That's when the Atlantic Canada Opportunities Agency (ACOA) stepped in to provide more funding. In total, 27 projects across the province have been approved — to the tune of $846,707.

Dupuis-Blanchard said the project targeted two distinct groups — the family members of people living in nursing homes and seniors who were living in their own homes but separated from family.

The interviews with the first group have already been completed. 

Dupuis-Blanchard said it's important to remember that they were conducted during the height of the lockdown, when family members were still not allowed in-person visits. 

She said it was easy to get people to talk about their separation experience. 

"We had a really good and quick response, because they really needed to talk."

The overall message was concern for their loved ones and some guilt at not being able to pitch in to help. 

The Tabusintac Nursing Home pasted a message to friends and family of residents in its windows at the beginning of the lockdown. (Tabusintac Nursing Home/Facebook)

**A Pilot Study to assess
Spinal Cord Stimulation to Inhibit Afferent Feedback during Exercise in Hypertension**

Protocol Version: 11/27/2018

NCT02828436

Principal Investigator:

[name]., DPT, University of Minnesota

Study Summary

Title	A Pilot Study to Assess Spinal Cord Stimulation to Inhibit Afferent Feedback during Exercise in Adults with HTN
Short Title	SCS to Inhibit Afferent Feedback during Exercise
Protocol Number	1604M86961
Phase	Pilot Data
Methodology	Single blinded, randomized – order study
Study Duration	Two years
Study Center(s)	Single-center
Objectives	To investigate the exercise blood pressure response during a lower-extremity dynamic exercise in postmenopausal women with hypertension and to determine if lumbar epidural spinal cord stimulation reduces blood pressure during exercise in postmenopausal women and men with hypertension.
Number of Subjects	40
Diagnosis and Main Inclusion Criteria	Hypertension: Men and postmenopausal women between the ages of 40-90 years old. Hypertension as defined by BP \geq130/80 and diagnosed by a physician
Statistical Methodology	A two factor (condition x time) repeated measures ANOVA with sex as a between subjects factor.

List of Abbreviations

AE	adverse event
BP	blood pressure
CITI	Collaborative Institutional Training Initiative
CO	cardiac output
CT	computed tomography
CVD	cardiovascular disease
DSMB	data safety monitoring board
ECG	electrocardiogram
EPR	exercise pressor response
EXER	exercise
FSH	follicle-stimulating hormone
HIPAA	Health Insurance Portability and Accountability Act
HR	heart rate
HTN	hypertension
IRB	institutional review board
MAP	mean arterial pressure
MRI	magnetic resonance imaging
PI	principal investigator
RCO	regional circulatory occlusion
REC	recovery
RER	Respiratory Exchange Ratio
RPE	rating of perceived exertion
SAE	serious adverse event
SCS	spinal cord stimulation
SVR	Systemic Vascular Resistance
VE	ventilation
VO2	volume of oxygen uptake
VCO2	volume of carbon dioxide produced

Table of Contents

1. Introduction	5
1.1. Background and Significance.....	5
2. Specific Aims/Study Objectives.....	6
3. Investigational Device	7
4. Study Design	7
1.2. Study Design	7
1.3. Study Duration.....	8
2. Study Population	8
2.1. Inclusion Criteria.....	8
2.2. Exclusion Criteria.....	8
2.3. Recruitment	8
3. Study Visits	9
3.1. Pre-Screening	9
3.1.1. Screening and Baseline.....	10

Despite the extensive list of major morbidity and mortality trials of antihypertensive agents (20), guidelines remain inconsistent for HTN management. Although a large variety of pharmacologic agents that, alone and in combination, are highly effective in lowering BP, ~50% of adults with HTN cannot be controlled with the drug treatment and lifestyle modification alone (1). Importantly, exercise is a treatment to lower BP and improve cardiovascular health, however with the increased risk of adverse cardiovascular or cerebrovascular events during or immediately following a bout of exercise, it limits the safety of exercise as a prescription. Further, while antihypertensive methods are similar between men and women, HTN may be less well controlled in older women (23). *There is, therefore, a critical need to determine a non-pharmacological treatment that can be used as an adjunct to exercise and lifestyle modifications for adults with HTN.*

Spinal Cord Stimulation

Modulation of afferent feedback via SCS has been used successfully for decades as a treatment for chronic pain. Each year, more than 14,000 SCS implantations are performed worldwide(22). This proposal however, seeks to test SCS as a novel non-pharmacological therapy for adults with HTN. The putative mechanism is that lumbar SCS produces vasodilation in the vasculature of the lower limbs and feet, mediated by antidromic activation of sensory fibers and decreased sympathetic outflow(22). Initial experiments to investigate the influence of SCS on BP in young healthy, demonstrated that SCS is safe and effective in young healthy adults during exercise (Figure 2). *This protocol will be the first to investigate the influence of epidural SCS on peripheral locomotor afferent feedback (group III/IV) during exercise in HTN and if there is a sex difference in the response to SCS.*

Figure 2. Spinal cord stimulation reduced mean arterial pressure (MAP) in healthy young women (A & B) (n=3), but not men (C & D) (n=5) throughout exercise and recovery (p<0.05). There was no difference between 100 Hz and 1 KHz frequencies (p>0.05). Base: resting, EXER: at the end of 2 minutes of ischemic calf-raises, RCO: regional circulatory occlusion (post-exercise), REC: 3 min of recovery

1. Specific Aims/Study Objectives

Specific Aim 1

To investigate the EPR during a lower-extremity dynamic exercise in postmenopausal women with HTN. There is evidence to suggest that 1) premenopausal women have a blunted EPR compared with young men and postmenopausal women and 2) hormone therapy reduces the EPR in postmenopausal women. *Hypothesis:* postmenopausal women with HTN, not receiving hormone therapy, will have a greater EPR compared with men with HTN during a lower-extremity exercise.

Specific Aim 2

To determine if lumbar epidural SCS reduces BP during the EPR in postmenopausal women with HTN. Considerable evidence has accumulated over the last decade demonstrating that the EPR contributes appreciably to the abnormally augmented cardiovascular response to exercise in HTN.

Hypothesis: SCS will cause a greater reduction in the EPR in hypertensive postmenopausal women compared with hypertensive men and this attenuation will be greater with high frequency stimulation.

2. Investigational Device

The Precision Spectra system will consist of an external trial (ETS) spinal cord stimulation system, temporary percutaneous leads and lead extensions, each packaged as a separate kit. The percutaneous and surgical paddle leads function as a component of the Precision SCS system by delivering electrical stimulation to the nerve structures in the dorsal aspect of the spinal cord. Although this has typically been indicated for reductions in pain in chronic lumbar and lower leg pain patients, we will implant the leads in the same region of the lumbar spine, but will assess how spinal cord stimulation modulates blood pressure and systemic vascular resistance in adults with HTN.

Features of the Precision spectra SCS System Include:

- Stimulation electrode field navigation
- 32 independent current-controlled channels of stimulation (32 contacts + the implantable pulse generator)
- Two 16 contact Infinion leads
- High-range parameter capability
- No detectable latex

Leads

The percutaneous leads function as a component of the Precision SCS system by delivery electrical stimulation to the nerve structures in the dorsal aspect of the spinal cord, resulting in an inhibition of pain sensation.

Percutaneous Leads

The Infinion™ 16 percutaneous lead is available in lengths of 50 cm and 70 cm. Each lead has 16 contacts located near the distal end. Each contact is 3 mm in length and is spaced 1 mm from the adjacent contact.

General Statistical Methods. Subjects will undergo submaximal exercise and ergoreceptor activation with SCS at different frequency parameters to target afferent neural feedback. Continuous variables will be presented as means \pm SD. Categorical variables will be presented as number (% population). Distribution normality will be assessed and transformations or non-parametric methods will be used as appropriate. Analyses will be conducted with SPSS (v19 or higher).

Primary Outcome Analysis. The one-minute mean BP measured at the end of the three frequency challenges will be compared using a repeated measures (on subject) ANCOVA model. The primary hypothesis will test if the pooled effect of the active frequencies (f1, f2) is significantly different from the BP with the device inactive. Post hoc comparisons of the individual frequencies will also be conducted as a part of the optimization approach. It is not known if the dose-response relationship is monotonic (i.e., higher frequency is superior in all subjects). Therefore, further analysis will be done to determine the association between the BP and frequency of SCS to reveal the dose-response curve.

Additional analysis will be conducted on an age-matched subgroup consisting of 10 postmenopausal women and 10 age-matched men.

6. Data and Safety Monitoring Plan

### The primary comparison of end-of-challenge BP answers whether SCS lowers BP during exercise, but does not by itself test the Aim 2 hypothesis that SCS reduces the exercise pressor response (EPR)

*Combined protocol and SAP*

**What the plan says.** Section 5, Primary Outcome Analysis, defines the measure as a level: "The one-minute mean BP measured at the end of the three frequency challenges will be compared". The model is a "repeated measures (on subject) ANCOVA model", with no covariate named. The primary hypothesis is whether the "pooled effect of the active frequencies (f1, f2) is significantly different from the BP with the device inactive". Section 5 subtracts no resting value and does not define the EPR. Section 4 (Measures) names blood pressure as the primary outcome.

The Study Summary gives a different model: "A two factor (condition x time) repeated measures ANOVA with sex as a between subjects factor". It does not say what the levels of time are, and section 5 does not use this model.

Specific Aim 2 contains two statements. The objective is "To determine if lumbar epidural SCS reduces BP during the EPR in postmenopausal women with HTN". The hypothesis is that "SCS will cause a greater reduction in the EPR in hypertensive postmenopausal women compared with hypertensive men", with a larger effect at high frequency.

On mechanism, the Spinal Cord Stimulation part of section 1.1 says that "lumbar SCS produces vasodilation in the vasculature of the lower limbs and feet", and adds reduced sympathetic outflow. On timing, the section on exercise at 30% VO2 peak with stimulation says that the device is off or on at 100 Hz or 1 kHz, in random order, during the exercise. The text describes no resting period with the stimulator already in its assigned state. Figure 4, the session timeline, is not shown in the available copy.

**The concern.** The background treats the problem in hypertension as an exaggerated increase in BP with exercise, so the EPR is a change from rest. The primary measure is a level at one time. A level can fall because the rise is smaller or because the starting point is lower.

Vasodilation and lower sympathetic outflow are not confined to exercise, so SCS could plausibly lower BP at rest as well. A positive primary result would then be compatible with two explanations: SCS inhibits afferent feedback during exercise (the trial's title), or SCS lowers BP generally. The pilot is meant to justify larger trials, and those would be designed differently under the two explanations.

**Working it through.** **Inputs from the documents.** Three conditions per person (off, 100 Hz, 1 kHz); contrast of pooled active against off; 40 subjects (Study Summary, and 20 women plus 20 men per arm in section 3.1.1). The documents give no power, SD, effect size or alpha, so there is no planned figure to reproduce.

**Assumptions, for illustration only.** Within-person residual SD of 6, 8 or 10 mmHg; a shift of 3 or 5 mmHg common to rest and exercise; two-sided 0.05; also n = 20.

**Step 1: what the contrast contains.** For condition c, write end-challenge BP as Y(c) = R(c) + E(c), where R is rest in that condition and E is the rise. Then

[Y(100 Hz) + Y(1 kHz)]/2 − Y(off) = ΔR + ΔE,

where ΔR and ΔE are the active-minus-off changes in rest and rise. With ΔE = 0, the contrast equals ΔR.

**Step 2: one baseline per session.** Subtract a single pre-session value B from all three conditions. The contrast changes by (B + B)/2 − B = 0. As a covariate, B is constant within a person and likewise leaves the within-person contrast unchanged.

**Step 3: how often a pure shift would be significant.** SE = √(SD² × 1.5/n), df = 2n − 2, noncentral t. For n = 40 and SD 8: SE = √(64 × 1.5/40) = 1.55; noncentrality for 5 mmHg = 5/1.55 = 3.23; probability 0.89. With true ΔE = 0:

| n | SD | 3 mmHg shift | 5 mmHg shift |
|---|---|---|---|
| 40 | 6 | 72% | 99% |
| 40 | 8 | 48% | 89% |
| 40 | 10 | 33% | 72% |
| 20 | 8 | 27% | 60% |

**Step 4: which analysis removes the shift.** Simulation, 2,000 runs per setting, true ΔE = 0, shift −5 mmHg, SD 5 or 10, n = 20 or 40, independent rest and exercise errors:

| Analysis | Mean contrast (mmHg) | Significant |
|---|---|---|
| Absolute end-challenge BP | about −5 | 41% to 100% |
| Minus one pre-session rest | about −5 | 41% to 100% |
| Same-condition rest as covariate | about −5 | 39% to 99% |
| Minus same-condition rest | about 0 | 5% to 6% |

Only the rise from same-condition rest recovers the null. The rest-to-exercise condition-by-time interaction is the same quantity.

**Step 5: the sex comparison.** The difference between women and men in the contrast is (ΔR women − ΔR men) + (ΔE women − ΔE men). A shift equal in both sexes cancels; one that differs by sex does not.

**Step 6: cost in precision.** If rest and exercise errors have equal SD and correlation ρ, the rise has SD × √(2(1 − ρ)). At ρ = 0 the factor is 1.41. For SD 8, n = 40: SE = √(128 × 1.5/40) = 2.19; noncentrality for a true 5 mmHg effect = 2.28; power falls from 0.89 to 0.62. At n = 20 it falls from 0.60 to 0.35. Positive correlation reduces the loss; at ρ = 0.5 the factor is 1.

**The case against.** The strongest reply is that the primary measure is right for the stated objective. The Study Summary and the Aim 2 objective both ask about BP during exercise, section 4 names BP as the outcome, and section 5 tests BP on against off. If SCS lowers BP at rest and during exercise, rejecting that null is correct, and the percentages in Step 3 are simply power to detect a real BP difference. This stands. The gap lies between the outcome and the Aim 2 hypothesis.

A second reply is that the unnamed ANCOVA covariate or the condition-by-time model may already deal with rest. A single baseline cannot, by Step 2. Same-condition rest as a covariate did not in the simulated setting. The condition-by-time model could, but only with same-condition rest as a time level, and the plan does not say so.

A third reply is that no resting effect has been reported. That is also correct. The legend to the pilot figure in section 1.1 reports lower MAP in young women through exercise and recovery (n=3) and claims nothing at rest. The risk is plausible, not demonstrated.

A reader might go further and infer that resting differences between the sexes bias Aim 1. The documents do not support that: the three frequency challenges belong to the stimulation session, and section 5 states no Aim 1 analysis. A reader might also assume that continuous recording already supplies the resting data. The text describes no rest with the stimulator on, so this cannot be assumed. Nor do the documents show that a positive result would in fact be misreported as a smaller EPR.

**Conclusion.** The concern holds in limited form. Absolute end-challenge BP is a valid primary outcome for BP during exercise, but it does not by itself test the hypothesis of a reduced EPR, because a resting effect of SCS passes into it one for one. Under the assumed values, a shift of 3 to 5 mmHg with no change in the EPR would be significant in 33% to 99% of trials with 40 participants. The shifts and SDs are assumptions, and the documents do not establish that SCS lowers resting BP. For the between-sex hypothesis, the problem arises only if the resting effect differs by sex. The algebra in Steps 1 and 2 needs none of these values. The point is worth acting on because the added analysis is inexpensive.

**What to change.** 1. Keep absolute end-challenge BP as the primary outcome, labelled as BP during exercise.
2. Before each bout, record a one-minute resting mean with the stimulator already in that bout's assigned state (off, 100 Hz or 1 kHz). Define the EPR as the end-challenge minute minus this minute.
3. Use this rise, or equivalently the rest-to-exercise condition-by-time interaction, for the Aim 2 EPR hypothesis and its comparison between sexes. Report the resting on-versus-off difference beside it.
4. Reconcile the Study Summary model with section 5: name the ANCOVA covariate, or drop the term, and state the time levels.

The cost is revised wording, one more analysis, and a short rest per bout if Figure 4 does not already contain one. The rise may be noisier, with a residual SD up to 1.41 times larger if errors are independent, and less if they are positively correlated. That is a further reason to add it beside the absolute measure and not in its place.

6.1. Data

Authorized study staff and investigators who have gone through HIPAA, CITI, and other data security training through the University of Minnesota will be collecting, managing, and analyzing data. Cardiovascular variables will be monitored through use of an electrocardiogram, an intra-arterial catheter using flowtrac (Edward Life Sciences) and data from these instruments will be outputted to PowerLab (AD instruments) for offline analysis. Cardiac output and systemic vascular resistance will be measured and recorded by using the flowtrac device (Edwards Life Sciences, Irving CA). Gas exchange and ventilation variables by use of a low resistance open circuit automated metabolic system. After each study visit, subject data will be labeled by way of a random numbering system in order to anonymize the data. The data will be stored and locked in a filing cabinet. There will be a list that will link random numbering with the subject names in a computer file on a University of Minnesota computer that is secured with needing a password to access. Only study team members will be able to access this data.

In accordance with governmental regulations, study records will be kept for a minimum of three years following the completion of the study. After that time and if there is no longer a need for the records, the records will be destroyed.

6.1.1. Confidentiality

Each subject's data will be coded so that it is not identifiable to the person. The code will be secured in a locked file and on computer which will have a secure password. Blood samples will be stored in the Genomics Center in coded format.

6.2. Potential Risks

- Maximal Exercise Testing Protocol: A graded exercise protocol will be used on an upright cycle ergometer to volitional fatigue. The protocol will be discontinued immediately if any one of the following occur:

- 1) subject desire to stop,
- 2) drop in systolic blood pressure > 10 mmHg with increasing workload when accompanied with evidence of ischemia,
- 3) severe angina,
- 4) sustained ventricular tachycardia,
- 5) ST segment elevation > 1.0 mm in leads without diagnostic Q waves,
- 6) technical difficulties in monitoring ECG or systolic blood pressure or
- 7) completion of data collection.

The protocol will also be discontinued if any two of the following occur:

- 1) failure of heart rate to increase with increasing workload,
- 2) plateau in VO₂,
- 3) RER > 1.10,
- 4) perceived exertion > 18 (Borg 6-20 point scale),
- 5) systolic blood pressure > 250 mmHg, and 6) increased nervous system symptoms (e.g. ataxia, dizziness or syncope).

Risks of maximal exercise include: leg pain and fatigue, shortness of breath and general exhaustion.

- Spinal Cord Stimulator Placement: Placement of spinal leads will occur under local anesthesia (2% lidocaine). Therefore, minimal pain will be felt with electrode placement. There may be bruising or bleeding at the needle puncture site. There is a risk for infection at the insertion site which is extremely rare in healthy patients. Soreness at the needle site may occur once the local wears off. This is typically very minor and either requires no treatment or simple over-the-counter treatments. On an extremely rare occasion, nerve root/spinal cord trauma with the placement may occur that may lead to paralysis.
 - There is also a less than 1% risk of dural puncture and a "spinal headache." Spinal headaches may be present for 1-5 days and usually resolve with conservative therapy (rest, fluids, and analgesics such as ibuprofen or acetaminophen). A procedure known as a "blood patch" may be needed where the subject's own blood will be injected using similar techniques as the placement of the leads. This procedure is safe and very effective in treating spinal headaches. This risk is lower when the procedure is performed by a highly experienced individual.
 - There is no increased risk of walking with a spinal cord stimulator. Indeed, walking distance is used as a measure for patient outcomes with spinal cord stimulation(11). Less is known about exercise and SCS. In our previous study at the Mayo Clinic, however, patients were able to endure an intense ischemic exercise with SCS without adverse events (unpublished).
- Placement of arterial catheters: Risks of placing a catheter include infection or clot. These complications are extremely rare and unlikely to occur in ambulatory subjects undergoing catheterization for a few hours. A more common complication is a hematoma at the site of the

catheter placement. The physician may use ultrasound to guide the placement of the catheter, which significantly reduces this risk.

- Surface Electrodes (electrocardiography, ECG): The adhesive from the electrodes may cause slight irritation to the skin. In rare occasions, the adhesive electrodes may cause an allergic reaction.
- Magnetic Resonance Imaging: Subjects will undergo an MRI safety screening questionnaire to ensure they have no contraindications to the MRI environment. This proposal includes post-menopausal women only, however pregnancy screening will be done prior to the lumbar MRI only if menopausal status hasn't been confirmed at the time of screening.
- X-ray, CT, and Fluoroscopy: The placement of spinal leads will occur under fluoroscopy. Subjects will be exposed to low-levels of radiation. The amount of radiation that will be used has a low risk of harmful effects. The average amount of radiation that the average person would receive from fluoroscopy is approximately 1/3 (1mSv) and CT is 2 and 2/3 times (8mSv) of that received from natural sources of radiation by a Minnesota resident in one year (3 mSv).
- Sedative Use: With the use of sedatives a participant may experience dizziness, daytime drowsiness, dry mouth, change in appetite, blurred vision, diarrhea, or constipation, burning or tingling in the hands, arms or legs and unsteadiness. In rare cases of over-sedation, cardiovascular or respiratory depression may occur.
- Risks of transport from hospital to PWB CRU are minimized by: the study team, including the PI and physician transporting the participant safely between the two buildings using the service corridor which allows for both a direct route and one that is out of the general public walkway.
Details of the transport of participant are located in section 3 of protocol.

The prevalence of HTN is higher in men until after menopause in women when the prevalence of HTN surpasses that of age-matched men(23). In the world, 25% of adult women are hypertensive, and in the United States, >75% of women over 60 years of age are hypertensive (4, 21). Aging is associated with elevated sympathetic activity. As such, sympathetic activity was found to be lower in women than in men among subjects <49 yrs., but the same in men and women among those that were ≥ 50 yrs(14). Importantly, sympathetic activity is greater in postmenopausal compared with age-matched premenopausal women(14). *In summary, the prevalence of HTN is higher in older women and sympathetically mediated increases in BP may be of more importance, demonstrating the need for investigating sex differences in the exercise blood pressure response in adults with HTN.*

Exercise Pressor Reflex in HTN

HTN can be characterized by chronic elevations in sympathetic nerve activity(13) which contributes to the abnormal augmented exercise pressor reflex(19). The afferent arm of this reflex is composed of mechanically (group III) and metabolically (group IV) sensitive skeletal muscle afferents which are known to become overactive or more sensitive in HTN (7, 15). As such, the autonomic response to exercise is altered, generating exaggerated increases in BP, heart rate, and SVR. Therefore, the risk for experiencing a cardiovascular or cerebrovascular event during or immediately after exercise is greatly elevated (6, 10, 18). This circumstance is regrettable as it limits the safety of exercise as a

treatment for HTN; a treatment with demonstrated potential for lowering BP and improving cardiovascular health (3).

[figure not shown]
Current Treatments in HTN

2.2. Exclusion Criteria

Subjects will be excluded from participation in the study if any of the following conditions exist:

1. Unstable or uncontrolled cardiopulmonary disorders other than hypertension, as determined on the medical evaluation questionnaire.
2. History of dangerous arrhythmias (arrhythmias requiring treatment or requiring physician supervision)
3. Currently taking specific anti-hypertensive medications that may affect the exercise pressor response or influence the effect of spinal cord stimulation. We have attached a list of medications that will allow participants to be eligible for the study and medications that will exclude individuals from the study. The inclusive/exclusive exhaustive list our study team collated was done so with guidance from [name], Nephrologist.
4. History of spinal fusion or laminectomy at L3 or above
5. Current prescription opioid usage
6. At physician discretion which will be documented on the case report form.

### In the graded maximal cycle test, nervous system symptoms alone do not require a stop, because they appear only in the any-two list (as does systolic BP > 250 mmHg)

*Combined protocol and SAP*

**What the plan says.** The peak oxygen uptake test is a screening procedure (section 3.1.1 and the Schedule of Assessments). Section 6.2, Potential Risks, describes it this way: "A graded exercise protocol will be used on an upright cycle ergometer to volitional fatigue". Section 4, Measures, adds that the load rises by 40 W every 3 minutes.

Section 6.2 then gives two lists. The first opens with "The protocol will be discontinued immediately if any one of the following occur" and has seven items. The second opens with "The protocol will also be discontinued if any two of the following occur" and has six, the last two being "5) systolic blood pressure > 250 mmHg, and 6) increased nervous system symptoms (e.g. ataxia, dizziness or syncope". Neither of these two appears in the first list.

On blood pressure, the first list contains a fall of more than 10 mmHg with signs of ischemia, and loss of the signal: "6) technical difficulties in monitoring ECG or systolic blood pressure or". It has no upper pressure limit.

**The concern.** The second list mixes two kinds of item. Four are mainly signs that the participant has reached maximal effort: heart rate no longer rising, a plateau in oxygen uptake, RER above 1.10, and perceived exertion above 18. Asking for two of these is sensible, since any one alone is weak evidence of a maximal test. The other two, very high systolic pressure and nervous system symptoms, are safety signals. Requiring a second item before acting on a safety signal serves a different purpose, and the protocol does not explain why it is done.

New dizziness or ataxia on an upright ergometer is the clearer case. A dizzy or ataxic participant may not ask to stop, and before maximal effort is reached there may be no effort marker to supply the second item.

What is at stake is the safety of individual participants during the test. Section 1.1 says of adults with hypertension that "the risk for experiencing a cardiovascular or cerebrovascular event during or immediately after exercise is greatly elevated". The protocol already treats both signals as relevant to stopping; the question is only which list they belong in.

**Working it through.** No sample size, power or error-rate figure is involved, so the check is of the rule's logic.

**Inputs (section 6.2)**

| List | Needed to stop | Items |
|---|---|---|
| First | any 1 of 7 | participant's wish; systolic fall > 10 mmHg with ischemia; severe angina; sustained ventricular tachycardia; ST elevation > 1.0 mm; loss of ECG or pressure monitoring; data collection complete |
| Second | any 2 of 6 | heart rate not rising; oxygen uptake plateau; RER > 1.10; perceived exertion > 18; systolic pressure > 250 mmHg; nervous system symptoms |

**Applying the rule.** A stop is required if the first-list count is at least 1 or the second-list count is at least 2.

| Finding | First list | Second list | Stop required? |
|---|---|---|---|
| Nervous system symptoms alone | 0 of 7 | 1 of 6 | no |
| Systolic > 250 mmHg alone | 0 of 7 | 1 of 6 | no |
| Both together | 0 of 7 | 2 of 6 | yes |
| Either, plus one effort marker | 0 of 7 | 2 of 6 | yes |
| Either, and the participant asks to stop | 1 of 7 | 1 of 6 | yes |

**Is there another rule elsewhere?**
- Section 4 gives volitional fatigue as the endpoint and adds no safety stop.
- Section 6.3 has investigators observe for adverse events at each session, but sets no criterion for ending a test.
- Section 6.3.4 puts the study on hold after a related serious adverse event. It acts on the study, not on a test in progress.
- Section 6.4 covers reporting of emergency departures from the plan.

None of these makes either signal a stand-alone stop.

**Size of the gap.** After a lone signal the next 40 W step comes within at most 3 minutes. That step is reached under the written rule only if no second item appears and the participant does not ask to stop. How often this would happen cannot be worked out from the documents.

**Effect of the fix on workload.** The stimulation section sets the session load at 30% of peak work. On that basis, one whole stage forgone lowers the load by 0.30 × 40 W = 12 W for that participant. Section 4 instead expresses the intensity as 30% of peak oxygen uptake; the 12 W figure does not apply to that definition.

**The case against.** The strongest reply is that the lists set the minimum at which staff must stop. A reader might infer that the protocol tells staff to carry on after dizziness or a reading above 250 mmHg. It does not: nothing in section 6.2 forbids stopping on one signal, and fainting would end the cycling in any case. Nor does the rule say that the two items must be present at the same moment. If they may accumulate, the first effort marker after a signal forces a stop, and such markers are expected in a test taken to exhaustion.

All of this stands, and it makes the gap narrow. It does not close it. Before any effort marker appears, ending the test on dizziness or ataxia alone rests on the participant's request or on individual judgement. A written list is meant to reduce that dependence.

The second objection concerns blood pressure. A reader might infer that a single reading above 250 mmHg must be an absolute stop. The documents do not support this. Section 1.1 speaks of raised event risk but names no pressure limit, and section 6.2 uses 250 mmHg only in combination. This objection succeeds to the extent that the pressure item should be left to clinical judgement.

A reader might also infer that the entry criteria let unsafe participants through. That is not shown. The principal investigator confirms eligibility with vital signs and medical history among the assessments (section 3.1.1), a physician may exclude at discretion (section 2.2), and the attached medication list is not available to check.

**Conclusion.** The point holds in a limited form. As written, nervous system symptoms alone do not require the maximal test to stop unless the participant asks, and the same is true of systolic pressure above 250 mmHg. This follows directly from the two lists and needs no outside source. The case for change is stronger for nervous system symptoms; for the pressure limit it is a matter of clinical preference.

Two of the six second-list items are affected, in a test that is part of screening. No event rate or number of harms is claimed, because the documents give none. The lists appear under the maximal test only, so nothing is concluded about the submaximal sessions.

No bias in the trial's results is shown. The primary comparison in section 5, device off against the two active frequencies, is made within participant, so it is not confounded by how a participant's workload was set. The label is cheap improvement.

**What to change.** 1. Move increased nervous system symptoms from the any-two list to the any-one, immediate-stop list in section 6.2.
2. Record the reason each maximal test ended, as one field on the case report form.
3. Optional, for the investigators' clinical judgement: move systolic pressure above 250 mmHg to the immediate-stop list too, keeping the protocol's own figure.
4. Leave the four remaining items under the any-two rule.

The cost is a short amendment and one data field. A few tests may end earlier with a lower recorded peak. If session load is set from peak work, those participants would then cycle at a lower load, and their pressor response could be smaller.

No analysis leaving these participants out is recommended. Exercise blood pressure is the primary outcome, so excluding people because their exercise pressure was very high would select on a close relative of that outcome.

"They know the reality that existed before COVID-19 in nursing homes ... So that's just been amplified because of the pandemic," said Dupuis-Blanchard. 

Families understand that staff cannot do everything for every resident, said Dupuis-Blanchard, and so they helped with meals and walks and other daily activities.

"But now that's no longer happening. So they're starting to worry about being dependent on staff, and does the staff have enough time, enough hands on board to provide adequate care?"

 She said families have found it difficult to stay away. Communicating with the use of smartphones or other devices didn't work in situations where the person in care wasn't physically or mentally able to make use of the devices. 

For those with dementia, it was difficult for loved ones to explain why they hadn't been around. 

"Every call, or every contact, starts again with an explanation of why they can't be there. 

"Not being able to touch and to help, and to take those walks and those sharing stories that usually happens — eventually it starts to take a toll. And they've been very clear with that."

Seniors isolated at home

The second group targeted in Dupuis-Blanchard's study is seniors living at home. 

They, too, suffered social isolation as family "bubbles," as they became known, were restricted to the people living under one roof.